K8s security is all about establishing and implementing security measures to protect container-based applications from potential threats and attacks. These attacks include exploitation of vulnerabilities in container base images and third-party libraries, unauthorised administrative access, and cluster misconfigurations that facilitate malicious activities.
Kubernetes Security Issues
Creating and maintaining a secure Kubernetes native infrastructure is not easy. It involves addressing the security challenges associated with each component involved in the environment.
Containers are vulnerable in a number of ways. For instance, poorly configured images can allow a hacker to break into an enterprise network. Also, images may contain authentication keys or certificates that hackers can use in further attacks.
Host Operating Systems
The OSs installed on K8s nodes can have vulnerabilities or malicious code. This can offer hackers a straight path to Kubernetes clusters.
K8s supports an array of container runtimes which could potentially contain vulnerabilities that allow hackers to take control of individual containers, deepen attacks from one container to another, and even gain access of the K8s environment itself.
K8s counts on internal networks to establish communication between nodes, pods, and containers. Furthermore, it also exposes applications to public networks so that they can be accessed over the Internet. Both network layers could allow hackers to gain control over the cluster or intensify attacks from one part of the cluster into others.
The Kubernetes API service acts as the front door to any cluster. It is normally exposed on every deployment, since it’s required for management purposes. As it plays a central role in allowing components to communicate and applying configurations, it could contain vulnerabilities or misconfigurations that permit attacks.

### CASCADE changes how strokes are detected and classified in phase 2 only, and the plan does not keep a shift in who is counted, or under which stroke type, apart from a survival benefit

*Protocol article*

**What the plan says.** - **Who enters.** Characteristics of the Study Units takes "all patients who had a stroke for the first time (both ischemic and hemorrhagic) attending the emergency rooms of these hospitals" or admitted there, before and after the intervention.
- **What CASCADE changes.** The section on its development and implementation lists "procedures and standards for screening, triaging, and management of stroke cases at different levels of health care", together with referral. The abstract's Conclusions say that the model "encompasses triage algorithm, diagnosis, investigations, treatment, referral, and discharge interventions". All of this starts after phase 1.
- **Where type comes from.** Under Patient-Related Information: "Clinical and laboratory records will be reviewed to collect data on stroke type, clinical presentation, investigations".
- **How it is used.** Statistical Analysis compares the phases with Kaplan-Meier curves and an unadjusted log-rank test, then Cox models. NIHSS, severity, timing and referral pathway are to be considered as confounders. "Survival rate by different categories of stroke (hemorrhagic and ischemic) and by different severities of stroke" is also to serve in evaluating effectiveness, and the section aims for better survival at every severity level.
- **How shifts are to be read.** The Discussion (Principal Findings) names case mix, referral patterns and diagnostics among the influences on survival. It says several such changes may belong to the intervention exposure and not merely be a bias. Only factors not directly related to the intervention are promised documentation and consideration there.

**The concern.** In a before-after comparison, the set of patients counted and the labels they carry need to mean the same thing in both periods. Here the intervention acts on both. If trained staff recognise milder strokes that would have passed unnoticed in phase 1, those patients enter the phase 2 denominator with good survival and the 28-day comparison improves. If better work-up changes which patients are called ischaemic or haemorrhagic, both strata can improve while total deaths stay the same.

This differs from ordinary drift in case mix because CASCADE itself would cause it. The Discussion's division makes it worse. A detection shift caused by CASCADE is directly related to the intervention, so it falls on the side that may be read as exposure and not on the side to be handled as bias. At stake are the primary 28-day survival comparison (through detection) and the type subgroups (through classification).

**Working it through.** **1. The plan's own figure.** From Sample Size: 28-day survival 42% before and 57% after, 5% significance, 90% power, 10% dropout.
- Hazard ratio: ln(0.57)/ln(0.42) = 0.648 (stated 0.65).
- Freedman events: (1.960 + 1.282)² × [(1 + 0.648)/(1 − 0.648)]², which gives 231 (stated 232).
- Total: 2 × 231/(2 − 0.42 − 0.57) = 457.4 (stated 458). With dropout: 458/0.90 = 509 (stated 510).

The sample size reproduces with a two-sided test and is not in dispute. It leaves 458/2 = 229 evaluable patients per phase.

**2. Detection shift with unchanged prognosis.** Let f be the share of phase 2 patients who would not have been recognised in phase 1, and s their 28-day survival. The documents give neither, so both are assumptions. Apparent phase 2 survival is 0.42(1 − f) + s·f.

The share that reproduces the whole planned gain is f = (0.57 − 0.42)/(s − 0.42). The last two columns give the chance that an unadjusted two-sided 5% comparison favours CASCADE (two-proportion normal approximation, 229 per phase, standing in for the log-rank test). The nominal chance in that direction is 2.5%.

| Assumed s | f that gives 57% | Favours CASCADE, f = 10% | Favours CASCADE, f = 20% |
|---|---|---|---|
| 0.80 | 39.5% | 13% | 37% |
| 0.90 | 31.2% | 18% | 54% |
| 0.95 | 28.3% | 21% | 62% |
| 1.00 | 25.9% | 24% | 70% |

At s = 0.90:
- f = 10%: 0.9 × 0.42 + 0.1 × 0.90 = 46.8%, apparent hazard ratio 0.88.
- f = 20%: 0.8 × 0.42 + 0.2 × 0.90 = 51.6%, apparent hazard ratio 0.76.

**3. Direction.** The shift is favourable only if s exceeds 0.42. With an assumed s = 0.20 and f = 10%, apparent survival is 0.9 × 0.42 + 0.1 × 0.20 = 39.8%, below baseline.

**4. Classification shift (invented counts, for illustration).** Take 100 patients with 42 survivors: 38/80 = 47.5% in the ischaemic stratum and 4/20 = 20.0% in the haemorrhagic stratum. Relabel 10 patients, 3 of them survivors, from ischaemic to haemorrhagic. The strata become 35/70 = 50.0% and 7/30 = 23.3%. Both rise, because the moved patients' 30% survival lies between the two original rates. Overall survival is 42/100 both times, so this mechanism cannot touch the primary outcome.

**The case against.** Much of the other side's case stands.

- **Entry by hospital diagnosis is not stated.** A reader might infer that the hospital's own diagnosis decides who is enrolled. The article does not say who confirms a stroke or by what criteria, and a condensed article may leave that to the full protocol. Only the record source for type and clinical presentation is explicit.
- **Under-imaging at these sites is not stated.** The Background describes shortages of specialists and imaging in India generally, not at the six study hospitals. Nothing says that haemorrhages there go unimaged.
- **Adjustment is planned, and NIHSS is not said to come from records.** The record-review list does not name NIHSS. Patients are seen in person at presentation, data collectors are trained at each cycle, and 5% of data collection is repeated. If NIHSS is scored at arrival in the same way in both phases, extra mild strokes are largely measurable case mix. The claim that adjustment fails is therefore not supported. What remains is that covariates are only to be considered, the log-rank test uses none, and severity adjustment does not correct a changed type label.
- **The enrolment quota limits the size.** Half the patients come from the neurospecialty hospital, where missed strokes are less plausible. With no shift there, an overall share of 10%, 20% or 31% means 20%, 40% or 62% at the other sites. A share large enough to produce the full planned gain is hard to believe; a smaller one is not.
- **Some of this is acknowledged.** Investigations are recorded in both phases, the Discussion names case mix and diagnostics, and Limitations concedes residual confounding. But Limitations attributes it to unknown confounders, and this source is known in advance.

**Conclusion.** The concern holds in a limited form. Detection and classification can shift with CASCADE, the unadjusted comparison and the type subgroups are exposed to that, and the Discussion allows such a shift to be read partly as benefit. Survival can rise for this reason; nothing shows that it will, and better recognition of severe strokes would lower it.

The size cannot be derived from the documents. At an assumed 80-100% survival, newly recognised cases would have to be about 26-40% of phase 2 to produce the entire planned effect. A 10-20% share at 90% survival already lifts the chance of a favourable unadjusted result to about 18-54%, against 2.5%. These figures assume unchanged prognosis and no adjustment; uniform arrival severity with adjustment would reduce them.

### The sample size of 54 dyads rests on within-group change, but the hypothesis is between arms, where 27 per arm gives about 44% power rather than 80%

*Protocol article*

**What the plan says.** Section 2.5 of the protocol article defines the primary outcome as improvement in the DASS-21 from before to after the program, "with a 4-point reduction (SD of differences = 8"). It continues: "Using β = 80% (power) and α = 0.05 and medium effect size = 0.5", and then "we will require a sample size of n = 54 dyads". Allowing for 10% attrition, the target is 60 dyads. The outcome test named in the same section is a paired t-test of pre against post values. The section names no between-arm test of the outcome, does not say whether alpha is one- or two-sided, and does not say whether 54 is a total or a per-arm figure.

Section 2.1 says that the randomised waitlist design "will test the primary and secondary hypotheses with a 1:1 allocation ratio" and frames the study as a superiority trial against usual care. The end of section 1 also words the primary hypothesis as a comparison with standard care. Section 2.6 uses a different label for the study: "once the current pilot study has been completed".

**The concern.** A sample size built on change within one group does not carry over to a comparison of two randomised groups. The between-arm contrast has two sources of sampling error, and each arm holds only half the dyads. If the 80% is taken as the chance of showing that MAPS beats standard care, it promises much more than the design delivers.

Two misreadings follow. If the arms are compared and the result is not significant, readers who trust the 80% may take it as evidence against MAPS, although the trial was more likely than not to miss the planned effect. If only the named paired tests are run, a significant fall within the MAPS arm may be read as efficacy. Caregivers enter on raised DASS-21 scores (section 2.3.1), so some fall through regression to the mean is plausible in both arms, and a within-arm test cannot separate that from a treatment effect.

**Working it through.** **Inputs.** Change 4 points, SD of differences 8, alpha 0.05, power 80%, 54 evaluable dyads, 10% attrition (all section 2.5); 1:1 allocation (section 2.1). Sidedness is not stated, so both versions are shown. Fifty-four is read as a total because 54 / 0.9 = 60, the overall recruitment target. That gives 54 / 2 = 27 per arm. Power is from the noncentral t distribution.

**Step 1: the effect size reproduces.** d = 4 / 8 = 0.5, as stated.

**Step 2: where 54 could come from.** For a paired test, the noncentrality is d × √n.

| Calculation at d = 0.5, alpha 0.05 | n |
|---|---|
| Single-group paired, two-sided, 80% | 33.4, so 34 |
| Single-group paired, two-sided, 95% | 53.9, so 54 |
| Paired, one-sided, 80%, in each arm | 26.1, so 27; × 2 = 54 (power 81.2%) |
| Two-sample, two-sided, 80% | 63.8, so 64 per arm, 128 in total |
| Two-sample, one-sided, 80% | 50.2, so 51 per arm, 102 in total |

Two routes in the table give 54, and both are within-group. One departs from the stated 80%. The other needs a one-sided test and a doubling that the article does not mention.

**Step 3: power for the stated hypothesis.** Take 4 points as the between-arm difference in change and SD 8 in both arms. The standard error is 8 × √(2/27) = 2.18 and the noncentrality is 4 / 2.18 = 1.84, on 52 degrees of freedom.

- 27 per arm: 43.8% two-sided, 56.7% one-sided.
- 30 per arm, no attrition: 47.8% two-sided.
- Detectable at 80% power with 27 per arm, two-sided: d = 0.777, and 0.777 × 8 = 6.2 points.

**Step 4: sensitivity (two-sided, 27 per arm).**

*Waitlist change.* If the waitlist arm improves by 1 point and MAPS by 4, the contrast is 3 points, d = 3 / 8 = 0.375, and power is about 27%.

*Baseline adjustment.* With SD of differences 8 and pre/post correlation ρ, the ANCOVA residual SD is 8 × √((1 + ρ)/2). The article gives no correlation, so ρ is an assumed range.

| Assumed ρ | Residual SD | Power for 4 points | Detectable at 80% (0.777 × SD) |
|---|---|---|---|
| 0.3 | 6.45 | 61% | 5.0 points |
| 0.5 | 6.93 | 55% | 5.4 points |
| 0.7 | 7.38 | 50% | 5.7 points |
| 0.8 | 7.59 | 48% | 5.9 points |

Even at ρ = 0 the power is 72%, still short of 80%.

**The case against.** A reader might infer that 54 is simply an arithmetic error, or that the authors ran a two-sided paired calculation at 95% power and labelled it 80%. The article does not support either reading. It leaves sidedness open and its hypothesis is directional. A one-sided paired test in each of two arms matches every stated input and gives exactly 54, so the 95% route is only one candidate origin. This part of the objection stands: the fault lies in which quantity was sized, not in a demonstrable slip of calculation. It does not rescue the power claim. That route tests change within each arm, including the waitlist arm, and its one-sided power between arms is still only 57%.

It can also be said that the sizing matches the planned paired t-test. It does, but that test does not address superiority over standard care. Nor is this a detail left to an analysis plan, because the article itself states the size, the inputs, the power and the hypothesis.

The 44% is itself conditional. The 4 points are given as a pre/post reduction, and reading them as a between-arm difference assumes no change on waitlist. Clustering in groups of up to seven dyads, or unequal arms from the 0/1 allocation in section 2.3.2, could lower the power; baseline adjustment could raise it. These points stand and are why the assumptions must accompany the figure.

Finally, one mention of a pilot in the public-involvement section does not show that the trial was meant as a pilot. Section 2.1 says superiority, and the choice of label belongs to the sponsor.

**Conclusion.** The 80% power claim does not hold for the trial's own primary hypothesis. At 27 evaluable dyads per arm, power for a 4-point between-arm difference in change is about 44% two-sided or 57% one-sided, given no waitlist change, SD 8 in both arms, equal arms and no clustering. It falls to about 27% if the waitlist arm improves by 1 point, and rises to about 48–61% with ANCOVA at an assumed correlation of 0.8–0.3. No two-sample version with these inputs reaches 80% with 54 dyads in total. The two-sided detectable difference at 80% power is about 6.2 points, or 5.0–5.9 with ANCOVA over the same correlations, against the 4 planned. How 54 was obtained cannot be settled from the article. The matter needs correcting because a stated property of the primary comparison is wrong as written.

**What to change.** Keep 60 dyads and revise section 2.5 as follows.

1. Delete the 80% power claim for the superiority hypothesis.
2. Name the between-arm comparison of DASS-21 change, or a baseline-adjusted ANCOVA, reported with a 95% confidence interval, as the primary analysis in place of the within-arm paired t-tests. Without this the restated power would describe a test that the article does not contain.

Kubernetes Management Tools
K8s management tools such as Kubernetes Dashboard, Kubectl, and Kubectx could be subject to vulnerabilities that facilitate abuse on a Kubernetes cluster.
Now that you know about K8s security issues, let’s check out the Kubernetes security best practices that can help you secure K8s native infrastructure.
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Kubernetes Security Best Practices
As the built-in security features of K8s are limited, it’s vital for DevOps teams to take appropriate steps to secure their clusters. Here are some of the best practices:
1) Configure Pod Security Policy
2) Define Network Policy
3) Strengthen Host Security
4) Manage Runtime Security
5) Monitor Kubernetes Environment
6) Separate Sensitive Workloads
7) Consider Security Tools
1) Configure Pod Security Policy
A PodSecurityPolicy (PSP) is a set of guidelines that define how pods in a cluster should communicate, and also ensure that only authorized pods run in the cluster.
It is important for you to make sure that you establish and enforce the pod security policy in a way that prevent pods from running with root privileges, restrict containers in pods from running as the root user, prevent pods from getting into host ports, and restrict volume type access.
2) Define Kubernetes Network Policy